Chorus’s proposal is that unbundling service providers pay a monthly access charge of $28.70 per line. This covers the fibre line from the customer to the nearest node, Chorus calls these nodes ‘splitters’. Usually 16 customers connect to each splitter.

On top of that, Chorus wants to charge $200 a month for the connection from the splitter to a central point where the service providers can connect the unbundled service to their own networks.

Unbundling at scale

You don’t need to be good with arithmetic to realise that this only works for a service provider if a lot of customers at any splitter want to buy their connection. A would-be unbundler would need to have more than a dozen connections at each node for prices to drop below the basic regulated bitstream monthly fee.

Although keep in mind here that an unbundled fibre line might operate at a blistering 10Gbps. That’s a service that could command a premium retail price.

To no-one’s surprise Vodafone and Vocus made it clear they don’t like the proposed price. A press release from the pair has the headline: “Chorus machinations could put competitive UFB on ice”.

Maths

In it, a clearly angry Vocus CEO Mark Callendar says the maths just doesn’t stack up. He is right. But the legislation was designed that way. There isn’t enough margin between layer 1 and layer 2 to make an ISP happy.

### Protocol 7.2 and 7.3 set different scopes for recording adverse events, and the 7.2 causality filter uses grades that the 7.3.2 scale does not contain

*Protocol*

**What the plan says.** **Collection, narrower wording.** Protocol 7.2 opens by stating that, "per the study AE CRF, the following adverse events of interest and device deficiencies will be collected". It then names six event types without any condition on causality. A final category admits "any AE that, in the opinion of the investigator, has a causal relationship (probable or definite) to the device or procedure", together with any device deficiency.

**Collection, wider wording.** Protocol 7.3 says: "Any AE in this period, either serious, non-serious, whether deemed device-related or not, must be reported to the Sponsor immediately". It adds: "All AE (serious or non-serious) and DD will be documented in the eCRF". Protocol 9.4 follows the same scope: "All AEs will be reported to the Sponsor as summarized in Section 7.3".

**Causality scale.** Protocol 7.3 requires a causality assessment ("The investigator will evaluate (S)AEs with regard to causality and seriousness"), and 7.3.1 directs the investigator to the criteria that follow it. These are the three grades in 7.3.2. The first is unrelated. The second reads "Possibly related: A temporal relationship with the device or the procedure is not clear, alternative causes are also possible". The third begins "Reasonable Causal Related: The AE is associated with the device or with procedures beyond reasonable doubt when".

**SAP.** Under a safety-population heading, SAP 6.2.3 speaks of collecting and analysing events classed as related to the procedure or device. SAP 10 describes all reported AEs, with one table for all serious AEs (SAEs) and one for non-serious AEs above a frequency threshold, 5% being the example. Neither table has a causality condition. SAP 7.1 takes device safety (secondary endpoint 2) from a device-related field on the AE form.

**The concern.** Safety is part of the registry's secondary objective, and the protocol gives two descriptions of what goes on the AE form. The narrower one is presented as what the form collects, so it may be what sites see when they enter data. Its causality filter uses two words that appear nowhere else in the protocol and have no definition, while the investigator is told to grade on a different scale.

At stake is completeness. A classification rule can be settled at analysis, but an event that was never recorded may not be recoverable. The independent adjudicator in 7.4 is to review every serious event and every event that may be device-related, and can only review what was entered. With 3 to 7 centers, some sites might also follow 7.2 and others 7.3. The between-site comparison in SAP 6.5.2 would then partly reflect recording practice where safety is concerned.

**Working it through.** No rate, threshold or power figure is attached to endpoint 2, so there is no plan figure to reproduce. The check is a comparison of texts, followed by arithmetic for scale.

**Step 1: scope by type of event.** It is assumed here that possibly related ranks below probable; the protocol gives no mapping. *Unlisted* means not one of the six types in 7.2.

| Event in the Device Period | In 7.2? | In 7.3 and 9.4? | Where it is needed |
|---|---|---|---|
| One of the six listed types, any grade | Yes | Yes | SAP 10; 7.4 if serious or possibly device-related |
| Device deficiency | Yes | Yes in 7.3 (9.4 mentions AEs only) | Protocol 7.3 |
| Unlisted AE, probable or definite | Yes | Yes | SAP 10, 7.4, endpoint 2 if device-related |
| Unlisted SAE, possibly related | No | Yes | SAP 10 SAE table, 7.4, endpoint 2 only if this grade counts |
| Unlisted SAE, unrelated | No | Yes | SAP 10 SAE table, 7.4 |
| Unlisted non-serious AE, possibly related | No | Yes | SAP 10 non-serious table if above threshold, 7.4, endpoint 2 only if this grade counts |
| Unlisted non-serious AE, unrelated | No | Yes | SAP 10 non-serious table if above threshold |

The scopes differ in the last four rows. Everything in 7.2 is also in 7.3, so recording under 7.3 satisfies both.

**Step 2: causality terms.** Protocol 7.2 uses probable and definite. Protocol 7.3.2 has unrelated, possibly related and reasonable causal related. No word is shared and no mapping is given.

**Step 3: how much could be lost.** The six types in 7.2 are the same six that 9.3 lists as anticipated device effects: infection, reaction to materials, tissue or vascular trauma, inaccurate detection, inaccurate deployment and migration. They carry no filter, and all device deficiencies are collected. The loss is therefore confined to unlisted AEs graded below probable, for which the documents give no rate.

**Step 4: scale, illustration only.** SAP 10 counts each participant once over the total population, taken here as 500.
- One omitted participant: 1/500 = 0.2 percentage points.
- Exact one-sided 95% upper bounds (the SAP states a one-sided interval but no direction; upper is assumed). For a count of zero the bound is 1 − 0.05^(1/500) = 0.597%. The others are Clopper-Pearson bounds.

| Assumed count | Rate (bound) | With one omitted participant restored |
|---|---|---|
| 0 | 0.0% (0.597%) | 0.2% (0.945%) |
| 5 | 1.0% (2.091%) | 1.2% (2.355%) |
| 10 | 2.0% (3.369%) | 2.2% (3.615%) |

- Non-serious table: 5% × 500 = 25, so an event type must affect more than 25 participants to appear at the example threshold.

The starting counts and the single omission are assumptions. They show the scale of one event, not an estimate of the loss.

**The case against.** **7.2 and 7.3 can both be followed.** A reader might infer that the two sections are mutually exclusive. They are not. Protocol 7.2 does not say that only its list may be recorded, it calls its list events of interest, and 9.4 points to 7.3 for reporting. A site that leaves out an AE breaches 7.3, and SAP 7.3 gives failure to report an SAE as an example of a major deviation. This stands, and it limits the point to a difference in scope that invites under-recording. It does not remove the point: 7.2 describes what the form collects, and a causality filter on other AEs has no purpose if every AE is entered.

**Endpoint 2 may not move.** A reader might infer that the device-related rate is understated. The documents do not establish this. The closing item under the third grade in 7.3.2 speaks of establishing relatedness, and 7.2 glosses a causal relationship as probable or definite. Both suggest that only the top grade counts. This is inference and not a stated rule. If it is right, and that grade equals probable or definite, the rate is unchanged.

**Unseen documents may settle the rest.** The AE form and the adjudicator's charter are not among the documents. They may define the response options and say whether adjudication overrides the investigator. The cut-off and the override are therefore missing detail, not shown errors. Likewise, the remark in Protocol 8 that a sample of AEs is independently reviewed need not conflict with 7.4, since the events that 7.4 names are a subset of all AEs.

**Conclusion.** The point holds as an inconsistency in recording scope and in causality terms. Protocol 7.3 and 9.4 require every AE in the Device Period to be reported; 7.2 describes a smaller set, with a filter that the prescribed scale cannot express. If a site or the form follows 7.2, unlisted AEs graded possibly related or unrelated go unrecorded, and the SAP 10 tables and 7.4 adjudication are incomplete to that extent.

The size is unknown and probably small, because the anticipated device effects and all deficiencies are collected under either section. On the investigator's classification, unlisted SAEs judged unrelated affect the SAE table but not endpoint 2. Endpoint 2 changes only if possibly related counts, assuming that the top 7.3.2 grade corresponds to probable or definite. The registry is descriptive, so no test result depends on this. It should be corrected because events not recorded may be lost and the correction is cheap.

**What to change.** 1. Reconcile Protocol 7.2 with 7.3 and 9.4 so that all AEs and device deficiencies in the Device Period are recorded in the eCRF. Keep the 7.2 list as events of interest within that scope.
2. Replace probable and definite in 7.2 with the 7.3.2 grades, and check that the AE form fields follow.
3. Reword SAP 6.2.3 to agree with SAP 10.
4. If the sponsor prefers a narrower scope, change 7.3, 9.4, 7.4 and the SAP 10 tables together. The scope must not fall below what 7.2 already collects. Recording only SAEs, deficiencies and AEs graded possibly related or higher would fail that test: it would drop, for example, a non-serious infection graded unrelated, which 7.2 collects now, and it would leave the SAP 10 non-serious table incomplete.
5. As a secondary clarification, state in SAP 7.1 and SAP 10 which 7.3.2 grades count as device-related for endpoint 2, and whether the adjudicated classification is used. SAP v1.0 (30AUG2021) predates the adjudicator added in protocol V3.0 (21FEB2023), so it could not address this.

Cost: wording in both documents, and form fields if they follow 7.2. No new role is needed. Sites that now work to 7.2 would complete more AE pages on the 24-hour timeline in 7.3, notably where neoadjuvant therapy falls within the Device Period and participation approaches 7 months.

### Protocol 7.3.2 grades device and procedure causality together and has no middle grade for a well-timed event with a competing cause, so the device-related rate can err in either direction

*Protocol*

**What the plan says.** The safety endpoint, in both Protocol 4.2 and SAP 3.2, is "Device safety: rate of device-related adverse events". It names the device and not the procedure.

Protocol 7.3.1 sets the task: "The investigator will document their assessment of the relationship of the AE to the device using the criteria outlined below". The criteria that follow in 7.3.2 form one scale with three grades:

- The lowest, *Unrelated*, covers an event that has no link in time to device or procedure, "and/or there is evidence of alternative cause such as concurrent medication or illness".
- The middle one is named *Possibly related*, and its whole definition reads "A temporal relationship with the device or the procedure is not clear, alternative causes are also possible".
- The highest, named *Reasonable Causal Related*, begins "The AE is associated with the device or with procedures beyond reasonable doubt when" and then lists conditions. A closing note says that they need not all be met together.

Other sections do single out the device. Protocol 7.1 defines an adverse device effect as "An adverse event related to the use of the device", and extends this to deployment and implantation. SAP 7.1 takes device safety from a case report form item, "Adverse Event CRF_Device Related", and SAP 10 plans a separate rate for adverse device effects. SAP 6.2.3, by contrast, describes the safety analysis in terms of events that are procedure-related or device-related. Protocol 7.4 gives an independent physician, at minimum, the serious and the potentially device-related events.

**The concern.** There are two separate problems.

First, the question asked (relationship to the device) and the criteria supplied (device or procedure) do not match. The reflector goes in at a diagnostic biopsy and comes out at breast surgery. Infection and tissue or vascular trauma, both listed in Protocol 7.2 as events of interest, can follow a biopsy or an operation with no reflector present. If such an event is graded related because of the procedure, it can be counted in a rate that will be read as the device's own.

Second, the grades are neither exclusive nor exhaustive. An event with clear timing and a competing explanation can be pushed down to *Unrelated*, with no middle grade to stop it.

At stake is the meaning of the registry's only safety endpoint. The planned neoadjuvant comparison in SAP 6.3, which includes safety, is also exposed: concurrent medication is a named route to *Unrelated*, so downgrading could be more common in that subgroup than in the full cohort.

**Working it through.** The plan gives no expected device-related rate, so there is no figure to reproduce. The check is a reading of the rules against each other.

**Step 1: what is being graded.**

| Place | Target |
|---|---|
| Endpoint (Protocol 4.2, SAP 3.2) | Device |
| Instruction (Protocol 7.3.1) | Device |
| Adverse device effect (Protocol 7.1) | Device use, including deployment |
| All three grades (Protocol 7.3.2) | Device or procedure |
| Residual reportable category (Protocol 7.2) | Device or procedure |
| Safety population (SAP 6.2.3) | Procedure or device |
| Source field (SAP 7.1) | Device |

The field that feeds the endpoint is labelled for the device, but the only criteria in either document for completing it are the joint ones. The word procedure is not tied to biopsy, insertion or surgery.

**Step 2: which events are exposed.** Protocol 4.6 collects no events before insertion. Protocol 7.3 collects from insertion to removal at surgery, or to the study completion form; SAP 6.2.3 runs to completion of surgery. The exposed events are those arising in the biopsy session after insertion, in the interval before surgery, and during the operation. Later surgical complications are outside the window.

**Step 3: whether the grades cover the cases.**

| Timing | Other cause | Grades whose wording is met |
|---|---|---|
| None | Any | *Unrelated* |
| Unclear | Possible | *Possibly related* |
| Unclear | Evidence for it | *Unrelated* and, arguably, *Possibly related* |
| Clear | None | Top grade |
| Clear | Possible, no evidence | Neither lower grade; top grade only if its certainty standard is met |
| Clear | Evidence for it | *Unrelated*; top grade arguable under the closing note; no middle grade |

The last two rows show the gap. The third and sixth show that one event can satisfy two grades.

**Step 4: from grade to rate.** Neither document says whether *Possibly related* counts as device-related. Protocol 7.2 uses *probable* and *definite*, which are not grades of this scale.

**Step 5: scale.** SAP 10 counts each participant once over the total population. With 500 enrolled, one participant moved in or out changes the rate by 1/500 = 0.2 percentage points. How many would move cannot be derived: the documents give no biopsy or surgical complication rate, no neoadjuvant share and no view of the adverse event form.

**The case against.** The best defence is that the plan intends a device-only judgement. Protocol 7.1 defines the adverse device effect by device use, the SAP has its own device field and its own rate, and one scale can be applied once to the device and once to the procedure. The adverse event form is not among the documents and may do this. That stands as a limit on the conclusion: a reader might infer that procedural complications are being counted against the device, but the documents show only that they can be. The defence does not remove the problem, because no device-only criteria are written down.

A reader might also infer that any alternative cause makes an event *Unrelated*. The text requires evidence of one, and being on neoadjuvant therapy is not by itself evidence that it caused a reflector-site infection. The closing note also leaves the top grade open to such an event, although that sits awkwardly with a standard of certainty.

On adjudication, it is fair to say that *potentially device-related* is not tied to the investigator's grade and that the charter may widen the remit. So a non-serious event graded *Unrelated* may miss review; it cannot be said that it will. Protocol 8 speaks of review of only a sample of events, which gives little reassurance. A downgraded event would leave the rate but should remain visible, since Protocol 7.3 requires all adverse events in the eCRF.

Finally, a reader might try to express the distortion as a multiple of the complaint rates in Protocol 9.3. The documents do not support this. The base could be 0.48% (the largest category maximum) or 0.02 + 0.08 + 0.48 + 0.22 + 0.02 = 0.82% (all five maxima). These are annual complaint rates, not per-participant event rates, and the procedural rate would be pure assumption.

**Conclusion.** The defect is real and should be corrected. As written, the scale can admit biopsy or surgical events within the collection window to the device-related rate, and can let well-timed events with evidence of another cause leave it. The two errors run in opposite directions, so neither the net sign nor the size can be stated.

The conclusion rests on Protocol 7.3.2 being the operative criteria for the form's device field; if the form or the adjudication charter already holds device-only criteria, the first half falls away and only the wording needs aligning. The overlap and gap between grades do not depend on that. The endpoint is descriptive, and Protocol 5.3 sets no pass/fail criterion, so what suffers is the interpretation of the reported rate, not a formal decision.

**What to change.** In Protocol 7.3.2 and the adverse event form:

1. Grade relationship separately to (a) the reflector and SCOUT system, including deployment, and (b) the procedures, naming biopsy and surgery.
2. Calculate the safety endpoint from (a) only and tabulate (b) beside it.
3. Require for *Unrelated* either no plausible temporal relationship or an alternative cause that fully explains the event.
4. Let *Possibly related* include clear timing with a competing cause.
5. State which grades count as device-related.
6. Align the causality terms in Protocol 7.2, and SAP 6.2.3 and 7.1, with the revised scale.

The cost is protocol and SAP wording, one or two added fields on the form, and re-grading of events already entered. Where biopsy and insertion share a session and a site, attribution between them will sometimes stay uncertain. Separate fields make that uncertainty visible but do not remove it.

An access price that would please Callendar, at a previous media function he told me it should be under $20, would leave the fibre wholesale companies under water. They’d be bankrupt in no time and that would put critical national infrastructure at risk.

Back to the release where Callendar says: “…the Commerce Commission will now need to intervene, it’s as simple as that. The UFB network was designed to be unbundled and ultimately is an asset that the government has helped fund.”

The Commerce Commission was destined to be dragged into this row from the moment Vocus and Vodafone first announced an intention to unbundle.

Intervention

If it does intervene and assuming it follows a similar cost-based model, the would-be unbundlers are going to be as disappointed then as they are now. The economics of fibre unbundling mean it is a path that’s not worth the trouble, at least as far as residential customers are concerned.

Now, it’s quite possible that the spat you see on the surface is all there is. Yet there’s something else at play. Since the fibre network started, most of New Zealand’s service providers have raced to the bottom on price. It’s about the only point of difference they feel able to compete on.

As Vodafone CEO Jason Paris has said to me in a previous interview, they have competed away all the profits in the broadband business.

Thin margins

Margins are razor thin. Unbundling had potential to fix that. It’s also an opportunity for two high profile telcos to position themselves publicly as against New Zealand’s telecommunications regime without actually saying they are against the regime. Make no mistake, that’s the real object of their ire.